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Selected Books by Edmund Blair Bolles

  • Galileo's Commandment: 2500 Years of Great Science Writing
  • The Ice Finders: How a Poet, a Professor, and a Politician Discovered the Ice Age
  • Einstein Defiant: Genius vs Genius in the Quantum Revolution

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Perhaps "language" is too sweeping a term, and takes too many things for granted. There is a current myth or Zeitgeist which argues that all languages are equally elaborate and equivalent. That is not really evolutionary thinking. And theories of sudden explosions are not evolutionary either: what is evolutionary is seeing the explosion for what it is, a slow explosion in in slow motion. There must have been many primitive forms of symbolic behaviour before there was language proper (at whatever stage we choose to begin to call it language)— All in order to make language possible. Symbolic behaviour and mutual understanding (e.g. of social hierarchy) is perfectly viable without words, even among animals.

Jordan Zlatev

The present move to practically deny linguistic differences between H. neanderthalensis and H. sapiens seems like an overreaction to the previous view of the first as "speechless bruits". Sure, the combined evidence, including the recent FOXP2 data (if correct) would suggest that Neandertals spoke, but isn't "uniformitariansm" the really misleading part here - in agreement with the previous comment? If we really are post-Chomsky, then there is no reason to stick to any idea of Language-you-have-it-or-you-don't. And even less so for semiotic capacities as diverse as body painting and speech. With the risk of being accused of recapitulationism: think of ontogeny: does it all come as a package?


That's so cool!!

Luke Winikates

Is there anything in the cognitive science literature comparing the parts of the brain active during linguistic activity versus those active during other "symbolic" activities?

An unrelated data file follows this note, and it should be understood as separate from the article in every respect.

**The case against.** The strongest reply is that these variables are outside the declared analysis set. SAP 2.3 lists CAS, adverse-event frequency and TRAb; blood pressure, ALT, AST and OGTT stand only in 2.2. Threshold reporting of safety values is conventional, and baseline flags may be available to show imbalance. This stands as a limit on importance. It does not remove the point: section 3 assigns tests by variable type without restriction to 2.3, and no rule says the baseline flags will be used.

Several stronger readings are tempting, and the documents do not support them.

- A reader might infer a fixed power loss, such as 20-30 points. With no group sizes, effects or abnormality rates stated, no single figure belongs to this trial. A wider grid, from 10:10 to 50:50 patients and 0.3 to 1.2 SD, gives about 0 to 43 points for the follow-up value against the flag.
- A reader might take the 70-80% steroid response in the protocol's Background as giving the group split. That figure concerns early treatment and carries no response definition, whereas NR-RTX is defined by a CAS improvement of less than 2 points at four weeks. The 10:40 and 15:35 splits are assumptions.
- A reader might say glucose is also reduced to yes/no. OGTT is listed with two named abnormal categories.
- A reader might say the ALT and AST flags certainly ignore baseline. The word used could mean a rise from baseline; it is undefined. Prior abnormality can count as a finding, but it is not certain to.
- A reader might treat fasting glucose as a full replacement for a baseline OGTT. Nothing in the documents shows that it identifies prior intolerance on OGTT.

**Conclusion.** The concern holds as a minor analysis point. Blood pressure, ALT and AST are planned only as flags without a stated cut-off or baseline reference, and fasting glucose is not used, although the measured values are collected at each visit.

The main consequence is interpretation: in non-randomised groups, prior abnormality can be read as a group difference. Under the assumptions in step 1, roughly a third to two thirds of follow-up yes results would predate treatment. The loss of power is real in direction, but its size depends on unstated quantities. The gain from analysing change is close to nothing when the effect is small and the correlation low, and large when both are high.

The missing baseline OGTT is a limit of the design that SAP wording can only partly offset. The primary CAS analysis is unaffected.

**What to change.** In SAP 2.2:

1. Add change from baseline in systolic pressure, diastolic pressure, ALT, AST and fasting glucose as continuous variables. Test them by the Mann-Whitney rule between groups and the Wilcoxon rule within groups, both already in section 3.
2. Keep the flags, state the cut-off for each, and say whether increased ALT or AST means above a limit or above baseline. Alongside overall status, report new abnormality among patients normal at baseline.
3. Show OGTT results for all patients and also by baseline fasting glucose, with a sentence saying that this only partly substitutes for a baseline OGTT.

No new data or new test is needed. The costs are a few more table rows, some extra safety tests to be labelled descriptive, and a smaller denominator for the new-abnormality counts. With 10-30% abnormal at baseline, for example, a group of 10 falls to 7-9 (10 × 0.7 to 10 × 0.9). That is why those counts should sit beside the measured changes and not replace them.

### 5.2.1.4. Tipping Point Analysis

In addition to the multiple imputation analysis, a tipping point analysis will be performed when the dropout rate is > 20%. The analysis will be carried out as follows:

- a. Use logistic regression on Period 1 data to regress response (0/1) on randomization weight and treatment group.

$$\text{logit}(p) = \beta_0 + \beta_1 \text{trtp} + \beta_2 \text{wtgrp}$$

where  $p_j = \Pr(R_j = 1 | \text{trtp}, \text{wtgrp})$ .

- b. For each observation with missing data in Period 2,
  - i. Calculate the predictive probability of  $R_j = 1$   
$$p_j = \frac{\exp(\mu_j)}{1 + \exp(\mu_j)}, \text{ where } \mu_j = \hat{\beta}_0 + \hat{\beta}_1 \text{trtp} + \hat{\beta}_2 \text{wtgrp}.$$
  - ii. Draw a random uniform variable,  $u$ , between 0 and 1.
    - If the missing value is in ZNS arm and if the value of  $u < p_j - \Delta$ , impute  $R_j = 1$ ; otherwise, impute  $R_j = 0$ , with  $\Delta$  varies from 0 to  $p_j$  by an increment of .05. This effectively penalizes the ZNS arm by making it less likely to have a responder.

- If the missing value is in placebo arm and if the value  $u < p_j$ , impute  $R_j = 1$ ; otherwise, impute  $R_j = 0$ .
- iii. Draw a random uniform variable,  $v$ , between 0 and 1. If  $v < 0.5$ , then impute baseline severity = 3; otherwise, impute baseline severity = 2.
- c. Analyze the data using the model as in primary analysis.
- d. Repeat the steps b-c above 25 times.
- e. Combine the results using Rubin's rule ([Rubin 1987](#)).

FOXP2 seems from my inadequate reading to be more persuasive than "They painted therefore they spoke," but perhaps someone will helicopter in with a Steven Pinker quote and some brain imaging?

For my part, I remember him saying in a rebuttal to George Lakoff that the brain is not in an active "metaphorical" mode when a speaker hears or uses idioms. "Does the brain consider language to be symbolic?" is the question this poses to me.


Seem utopian and absurd. Neanderthals may live in today’s society
According to the appearance and the reconstructed skull of such people is very rare, their intellect is several times lower.
BLOGGER: I've removed a couple of suspicious links from this strange comment.

J G Miller

I have not read the book but according to Wikipedia where I found this reference --

Mithen, Steven J. (2006). The singing neanderthals: the origins of music, language, mind, and body. Cambridge: Harvard University Press. ISBN 0-674-02192-4. OCLC 62090869

Mithen argues that the Neanderthal language was (to quote Wikipedia) -- an elaborate proto-linguistic system of communication which was more musical than modern human language.

Is it possible that the language used by Neanderthals was of the same form as used today in the Khoisan languages (as spoken by the Bushmen of the Kalahari)???

And is there much knowledge of the ancestry and origins of the "click" languages?
BLOGGER: Since we don't know a thing about the sounds and structure of Neanderthal speech, we cannot rule anything out. However, there is no evidence that the Khoisan languages are in any way related to Neanderthal speech.

Marcel du Pre

It seems rather absurd to assume that a group of beings that lived together in what seems to have been a quite close knit community and had at least a rudimentary social system as shown by their burial rituals did no poses some form ofspeach

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